Hearings for the second phase of the Grenfell Inquiry are unlikely to start before the end of next year, according to its chairman
Sir Martin Moore-Bick said the scope and complexity of the evidence that needs to be gathered and considers means it will be many months before the next stage can get underway – but once it starts, it should be completed “within a reasonable time”.
Phase One of the inquiry sought to establish in detail what happened at Grenfell Tower on 14 June. Phase Two will focus on the “critical circumstances and decisions which enabled such a devastating event to occur”.
“We need to understand in some detail the course of events, so that in Phase Two we can ask the right questions of the right people. In the course of doing that, we may also be able to confirm or dispel some of the rumours and suspicions which have surrounded the events of that night,” Sir Martin said in his closing remarks of Phase One.
There are currently 598 core participants in the inquiry, including 568 individuals, 10 government bodies or institutions and 20 commercial entities. The inquiry team has dealt with 20,000 documents, not including witness statements.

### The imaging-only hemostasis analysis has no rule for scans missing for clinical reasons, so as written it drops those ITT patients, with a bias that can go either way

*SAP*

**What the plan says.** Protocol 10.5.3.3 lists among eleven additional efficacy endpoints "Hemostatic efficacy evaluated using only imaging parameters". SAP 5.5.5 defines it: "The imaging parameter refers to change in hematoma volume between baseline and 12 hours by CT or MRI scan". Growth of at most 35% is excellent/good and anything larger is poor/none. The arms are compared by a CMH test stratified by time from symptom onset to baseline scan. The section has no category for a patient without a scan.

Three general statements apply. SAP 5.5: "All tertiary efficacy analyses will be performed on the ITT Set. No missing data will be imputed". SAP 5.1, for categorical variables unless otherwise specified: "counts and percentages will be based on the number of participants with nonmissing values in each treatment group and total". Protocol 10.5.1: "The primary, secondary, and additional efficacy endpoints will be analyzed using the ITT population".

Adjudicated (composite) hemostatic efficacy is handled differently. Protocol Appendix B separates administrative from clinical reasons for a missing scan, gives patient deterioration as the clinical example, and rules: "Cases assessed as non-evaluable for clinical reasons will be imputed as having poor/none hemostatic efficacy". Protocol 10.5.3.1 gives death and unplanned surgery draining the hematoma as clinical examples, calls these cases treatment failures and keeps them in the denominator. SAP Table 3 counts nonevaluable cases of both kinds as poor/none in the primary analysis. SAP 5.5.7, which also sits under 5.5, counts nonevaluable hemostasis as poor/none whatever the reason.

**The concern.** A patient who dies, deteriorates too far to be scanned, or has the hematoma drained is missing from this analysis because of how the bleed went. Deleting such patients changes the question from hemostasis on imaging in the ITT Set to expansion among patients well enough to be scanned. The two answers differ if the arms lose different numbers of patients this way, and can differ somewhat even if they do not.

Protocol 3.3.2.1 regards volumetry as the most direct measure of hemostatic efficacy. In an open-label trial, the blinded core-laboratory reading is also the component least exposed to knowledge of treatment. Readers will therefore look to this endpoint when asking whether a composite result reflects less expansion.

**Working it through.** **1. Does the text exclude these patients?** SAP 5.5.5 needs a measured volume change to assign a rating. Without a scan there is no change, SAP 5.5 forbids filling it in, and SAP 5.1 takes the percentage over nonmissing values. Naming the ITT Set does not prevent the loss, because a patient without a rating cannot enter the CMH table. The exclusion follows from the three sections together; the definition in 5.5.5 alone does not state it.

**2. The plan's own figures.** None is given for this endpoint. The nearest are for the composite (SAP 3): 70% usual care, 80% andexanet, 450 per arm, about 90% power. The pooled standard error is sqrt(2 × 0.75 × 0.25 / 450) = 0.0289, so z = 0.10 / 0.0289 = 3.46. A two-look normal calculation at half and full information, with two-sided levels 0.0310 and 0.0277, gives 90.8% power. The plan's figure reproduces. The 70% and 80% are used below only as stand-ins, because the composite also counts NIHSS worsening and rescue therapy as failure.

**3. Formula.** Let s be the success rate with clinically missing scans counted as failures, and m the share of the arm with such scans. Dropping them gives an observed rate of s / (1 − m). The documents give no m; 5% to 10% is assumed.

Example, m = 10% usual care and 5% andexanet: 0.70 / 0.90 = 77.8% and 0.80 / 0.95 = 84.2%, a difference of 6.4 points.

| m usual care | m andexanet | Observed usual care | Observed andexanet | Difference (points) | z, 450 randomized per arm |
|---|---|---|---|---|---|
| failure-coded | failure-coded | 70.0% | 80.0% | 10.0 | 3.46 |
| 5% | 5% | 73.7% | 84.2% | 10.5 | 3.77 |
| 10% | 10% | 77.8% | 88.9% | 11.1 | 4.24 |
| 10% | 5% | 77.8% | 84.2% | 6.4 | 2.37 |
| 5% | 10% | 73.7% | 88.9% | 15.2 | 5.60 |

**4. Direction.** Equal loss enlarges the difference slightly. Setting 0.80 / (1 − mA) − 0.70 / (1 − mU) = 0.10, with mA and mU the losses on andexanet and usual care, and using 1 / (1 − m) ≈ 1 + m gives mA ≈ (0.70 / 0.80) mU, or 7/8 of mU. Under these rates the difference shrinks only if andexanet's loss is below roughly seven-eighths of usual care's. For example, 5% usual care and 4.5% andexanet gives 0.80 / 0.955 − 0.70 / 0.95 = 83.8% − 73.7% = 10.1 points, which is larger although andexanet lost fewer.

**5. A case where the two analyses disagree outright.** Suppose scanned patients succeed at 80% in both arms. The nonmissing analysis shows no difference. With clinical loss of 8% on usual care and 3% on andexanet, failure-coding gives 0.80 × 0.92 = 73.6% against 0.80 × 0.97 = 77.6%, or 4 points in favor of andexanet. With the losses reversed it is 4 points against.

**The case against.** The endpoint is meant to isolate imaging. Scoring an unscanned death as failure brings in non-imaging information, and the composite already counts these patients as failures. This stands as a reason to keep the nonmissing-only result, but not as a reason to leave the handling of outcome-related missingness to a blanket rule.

Phase Two, which will examine in detail the design and execution of a building project that took over four years to complete, is expected to involve the disclosure of over 200,000 documents to the core participants. This process is not expected to be completed until next autumn.
In addition, the inquiry will obtain witness statements from all those involved, in particular those closely involved in the refurbishment of the tower, which involved the installation of cladding containing flammable insulation material.
It is also likely that as the inquiry’s lawyers examine the documents, they will identify new questions for potential witnesses.
“I think it is unlikely that it will be possible to start Phase Two hearings before the end of next year,” Sir Martin said.
“However, careful and detailed preparation, which enables us to focus on the aspects of the project that are of real significance, should make it possible to ensure that the hearings, once begun, can be completed within a reasonable time.”
Sir Martin said he would consider making some recommendations in light of the findings of Phase One but will canvass the views of experts with relevant experience before doing so “in order to avoid unintended consequences of an undesirable kind”.